High-sugar protein could be key to stopping progression of Alzheimer’s disease, study finds

In a bit of ‘reverse-engineered’ research using brain tissue from five people who died of Alzheimer’s disease, Johns Hopkins Medicine researchers say they discovered that a special sugar molecule could play a key role in the development of Alzheimer’s disease. If further research confirms the discovery, the molecule, known as a glycan, could serve as a new target for early diagnostic tests, treatments and possibly prevention of Alzheimer’s disease, the researchers say.

The study was published online April 20 in the Journal of Biological Chemistry.

Alzheimer’s disease is the most common form of dementia in the United States. Affecting about 5.8 million Americans, the progressive disorder occurs when nerve cells in the brain die due to the buildup of harmful forms of proteins called amyloid and tau.

Cleaning up pathogenic forms of amyloid and tau is the job of immune cells in the brain, called microglia. Previous studies have found that when cleansing is impaired, Alzheimer’s disease is more likely to occur. In some people, this is caused by an overabundance of a receptor on microglia cells called CD33.

“Receptors aren’t active on their own. Something has to connect with them to prevent microglia from cleaning up these toxic proteins in the brain,” says Ronald Schnaar, Ph.D., John Jacob Abel Professor of Pharmacology at the Johns Hopkins University School. of medicine and director of the laboratory that conducted the study.

Previous studies by the researchers have shown that for CD33, these “connector” molecules are particular sugars. Known to scientists as glycans, these molecules are carried around the cell by specialized proteins that help them find their appropriate receptors. The protein-glycan combination is called glycoprotein.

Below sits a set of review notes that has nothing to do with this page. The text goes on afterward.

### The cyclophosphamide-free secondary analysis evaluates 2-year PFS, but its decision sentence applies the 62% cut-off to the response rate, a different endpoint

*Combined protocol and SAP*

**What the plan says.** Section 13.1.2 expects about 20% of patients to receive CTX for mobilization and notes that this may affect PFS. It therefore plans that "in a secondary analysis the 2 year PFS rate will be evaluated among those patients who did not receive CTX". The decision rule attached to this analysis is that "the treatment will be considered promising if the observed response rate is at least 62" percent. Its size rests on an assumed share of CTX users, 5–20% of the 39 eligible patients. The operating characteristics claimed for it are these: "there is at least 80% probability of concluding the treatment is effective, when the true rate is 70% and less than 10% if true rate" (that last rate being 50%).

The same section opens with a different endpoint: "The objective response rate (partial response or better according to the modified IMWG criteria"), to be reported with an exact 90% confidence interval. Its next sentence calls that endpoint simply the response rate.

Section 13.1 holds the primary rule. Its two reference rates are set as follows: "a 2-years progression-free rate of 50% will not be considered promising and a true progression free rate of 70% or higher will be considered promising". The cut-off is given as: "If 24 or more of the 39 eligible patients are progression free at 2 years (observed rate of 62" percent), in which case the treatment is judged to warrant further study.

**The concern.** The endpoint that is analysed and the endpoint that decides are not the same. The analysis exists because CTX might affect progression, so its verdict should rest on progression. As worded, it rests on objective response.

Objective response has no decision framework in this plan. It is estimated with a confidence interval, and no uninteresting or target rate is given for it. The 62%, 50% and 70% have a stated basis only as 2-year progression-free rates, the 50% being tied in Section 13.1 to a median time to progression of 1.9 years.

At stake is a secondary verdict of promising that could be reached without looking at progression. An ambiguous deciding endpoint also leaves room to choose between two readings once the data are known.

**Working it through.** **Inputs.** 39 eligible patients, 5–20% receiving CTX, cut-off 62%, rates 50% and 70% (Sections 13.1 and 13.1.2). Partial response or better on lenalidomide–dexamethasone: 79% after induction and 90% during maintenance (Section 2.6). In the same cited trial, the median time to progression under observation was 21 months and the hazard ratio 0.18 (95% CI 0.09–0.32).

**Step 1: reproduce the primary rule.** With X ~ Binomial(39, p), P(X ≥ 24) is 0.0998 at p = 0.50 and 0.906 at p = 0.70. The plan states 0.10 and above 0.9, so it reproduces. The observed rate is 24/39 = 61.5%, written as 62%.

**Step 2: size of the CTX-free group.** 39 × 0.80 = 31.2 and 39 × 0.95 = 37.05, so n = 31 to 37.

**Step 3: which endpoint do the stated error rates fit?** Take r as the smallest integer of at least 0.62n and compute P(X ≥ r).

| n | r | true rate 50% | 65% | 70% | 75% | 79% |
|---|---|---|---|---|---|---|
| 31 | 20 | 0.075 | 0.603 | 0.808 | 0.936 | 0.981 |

In an effort to find out which specific glycoprotein connects to CD33, Schnaar’s research team obtained brain tissue from five people who died of Alzheimer’s disease and five people who died of other causes from Johns Hopkins Alzheimer’s Disease Research. Center. Of the thousands of glycoproteins they collected from brain tissue, only one was connected to CD33.

To identify this mysterious glycoprotein, researchers first had to separate it from other brain glycoproteins. Since it was the only one in the brain that attached to CD33, they used this function to “catch up” with it and pull it apart.

Glycans are made up of various sugar building blocks that influence the interactions of the molecule. These sugars can be identified by their components. The researchers used chemical tools to deconstruct the glycan step by step, establishing the identity and order of its building blocks. The researchers identified the glycan portion of the glycoprotein as sialylated keratan sulfate.

Next, the researchers determined the identity of the protein component by taking its “fingerprint” using mass spectroscopy, which identifies the building blocks of proteins. By comparing the molecular makeup of the protein with a database of known protein structures, the research team was able to conclude that the protein part of the glycoprotein was receptor tyrosine phosphatase (RPTP) zeta.

The researchers named the combined glycoprotein structure RPTP zeta S3L.

The group had previously found the same glycan “signature” on a protein that controls allergic responses in the airways, and disrupts allergic glycan responses in mice.

We suspect that the glycan signature carried on RPTP zeta may have a similar role in microglia silencing via CD33. »

Anabel Gonzalez-Gil Alvarenga, Ph.D., Schnaar Lab Postdoctoral Fellow and Study First Author

Other experiments showed that the brain tissue of the five people who died of Alzheimer’s disease contained more than twice as much RPTP zeta S3L as the donors who did not have the disease. This implies that this glycoprotein can connect to more CD33 receptors than a healthy brain, limiting the brain’s ability to clean up harmful proteins.

“The identification of this unique glycoprotein is a step towards finding new drug targets and potentially early diagnosis of Alzheimer’s disease,” says Gonzalez-Gil.

Next, the researchers plan to further study the structure of RPTP zeta S3L to determine how its attached glycans give the glycoprotein its unique ability to interact with CD33.https://www.hopkinsmedicine.org/”>


Journal reference:

Gonzalez-Gil, A., et al. (2022) Human brain sialoglycan ligand for CD33, a microglia inhibitor Siglec implicated in Alzheimer’s disease. Journal of Biological Chemistry. doi.org/10.1016/j.jbc.2022.101960.

Rachel J. Bradford